My YunoHost server:
Hardware: Newer x86 machine
YunoHost version: 4.1.5 (stable).
I have access to my server : Yes
Are you in a special context or did you perform some particular tweaking on your YunoHost instance ? : No, I use the yunohost dyndns service
Why is only the admin but not the user interface reachable within the home network as soon as the provider puts me offline? That means: Can I change my system so that without internet access I’m able to use the apps installed locally?
To clarify what you’re saying…
When your internet is down, you can only reach the admin interface of Yunohost, not the user SSO?
ie. yourdomain.dyndns.com/yunohost/sso/ not working, but yourdomain.dyndns.com/yunohost/admin/ is working
I know I made my installation work better on the local network by defining my Yunohost server’s IP address in my hosts file (/etc/hosts).
Yunohost (or actually, nginx, the webserver) will recognize what address you typed in the address bar of your browser, and bring you to the right website.
If the address is not recognized or it is an IP, you will be sent to the admin page.
Normally your computer will use DNS to lookup the name associated with an IP address. Without active internet, the external DNS is not available and no IP is returned when you type the name of your site. When you use the IP instead, you’ll end up on the admin site.
The workaround suggested by @arkadi is to let your computer know the IP address associated with a hostname in the ‘oldfashioned’ way, with a hosts file.
Depending on the operating system on your computer/telephone, the hosts file can be found on one or another location. In Linux it is in /etc/hosts, for Android, Windows or Apple you’d have to look it up on the internet.
In the file you have to enter the IP of your server (the local IP, usually starting with 192…) and the domain name as you created in Yunohost.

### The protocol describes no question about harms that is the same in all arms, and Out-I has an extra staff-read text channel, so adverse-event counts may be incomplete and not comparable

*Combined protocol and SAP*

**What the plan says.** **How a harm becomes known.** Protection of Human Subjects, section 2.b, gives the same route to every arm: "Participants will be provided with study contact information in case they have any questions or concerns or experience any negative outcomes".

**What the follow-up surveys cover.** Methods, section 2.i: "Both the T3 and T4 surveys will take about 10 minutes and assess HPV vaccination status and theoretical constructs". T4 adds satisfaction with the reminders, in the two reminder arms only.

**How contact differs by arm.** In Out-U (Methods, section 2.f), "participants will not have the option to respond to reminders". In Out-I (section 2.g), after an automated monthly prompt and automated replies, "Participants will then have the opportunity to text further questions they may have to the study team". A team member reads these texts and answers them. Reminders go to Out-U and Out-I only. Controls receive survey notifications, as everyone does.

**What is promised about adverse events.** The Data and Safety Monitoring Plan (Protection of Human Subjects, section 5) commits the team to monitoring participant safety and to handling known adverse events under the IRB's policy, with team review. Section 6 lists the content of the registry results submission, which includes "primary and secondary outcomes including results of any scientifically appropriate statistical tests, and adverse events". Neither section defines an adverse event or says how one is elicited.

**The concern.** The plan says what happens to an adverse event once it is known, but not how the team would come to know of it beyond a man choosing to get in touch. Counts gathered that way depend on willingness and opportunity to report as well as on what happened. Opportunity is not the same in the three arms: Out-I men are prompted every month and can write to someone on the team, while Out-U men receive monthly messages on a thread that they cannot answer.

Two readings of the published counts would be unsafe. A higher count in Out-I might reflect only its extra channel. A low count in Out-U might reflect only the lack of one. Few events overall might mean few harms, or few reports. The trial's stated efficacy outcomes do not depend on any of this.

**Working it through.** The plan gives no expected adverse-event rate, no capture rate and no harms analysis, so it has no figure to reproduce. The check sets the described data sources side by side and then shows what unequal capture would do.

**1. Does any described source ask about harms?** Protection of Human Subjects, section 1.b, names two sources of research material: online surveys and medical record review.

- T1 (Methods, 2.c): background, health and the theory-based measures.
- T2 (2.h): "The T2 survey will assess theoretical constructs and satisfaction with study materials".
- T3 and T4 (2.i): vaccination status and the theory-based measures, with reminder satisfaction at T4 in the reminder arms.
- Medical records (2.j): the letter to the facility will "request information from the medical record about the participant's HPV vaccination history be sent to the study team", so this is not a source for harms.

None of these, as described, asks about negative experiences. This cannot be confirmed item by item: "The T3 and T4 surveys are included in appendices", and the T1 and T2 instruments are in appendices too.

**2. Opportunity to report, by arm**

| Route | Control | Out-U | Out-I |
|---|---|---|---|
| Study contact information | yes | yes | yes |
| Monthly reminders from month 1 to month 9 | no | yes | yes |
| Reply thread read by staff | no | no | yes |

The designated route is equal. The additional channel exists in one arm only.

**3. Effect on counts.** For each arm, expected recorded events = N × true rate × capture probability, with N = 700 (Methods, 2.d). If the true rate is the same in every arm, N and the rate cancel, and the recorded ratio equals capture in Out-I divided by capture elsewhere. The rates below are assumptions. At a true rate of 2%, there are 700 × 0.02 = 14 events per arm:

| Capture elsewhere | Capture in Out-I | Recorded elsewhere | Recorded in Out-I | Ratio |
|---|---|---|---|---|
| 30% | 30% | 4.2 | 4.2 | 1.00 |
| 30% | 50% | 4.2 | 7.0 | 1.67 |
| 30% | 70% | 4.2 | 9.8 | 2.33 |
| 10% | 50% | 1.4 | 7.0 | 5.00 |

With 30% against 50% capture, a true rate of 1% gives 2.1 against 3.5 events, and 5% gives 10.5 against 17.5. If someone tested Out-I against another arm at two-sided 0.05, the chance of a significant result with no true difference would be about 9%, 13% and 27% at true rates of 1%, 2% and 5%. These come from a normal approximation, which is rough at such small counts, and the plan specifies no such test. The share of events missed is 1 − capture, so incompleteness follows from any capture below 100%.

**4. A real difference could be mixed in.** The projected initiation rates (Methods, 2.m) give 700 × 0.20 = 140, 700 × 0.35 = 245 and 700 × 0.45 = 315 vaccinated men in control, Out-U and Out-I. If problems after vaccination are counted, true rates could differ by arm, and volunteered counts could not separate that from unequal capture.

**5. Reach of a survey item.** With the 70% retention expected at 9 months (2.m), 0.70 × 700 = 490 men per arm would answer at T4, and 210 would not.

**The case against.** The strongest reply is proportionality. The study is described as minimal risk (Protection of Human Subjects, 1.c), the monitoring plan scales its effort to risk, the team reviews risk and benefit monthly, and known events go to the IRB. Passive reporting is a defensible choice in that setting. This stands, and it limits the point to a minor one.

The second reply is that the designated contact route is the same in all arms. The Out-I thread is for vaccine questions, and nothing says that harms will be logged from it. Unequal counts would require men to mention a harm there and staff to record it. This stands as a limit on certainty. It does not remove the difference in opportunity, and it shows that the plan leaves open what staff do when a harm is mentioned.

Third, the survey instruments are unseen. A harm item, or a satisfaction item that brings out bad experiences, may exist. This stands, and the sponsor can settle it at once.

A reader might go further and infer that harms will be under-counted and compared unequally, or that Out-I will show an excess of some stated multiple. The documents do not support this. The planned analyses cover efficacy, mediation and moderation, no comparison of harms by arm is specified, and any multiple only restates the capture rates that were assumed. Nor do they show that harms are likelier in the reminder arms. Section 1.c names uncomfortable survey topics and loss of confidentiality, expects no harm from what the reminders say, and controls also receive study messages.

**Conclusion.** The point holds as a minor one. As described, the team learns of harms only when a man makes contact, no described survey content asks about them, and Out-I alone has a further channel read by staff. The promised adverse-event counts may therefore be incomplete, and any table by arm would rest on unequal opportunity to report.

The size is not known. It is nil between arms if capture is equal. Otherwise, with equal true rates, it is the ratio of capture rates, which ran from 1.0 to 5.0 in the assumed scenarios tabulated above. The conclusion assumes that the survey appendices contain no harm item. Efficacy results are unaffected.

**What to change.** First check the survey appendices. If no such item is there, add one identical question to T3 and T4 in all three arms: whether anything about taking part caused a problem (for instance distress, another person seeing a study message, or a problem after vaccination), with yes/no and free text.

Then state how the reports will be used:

I added at the end of my hosts file (on the x86 machine where yunohost is installed) the following:
“local-ip of the machine” (without the quotes of course)
on the next line:
“mypersonaldomainname.noho.st” (without the quotes of course)
rebooted the system, unconnected the internet.
No access from another machine via local IP to the SSO.
What do I do wrong?
EDIT: I changed it, so that all is on one line:
“local-ip of the machine” “mypersonaldomainname.noho.st” (without the quotes of course)
Now it works
EDIT 2: No, still doesn’t work. It only loaded the SSO login page once from the cache.
Or do I have to add this on the machines I want to access the server from?
Edit: No, that doesn’t seem to be the problem
Edit2: Tried it first on an Android device which not worked, after the next post I tried it on a linux computer and it worked.
So, if you’re using a browser on your laptop, and your server is on a Raspberry Pi for example, than you have to change the hosts file on your laptop.
For myself I have commented out my domain (with #), so that I can easily change the file when I need to access the server. The file on my desktop looks like:
$ cat /etc/hosts
127.0.0.1 localhost.localdomain localhost
When I made a mistake with DNS (for example), and I can not reach the server at that moment, I can enable that line on my desktop. After that I type the normal address of the website in my browser, the computer sends it (via the hosts file) to the right address, the browser gives the name of the website to the server, and the server recognizes the address and gives the right website.
Thanks for your support!
I don’t always I get the support here for my level of IT knowledge.
Edit: I tried to send this message personally, but it asked for a “language_tag” when writing a personal message which was not available to add - so excuse me for the offtopic words here.
It works now? Great!
Thank you for your kind words, glad I could help you
This topic was automatically closed 15 days after the last reply. New replies are no longer allowed.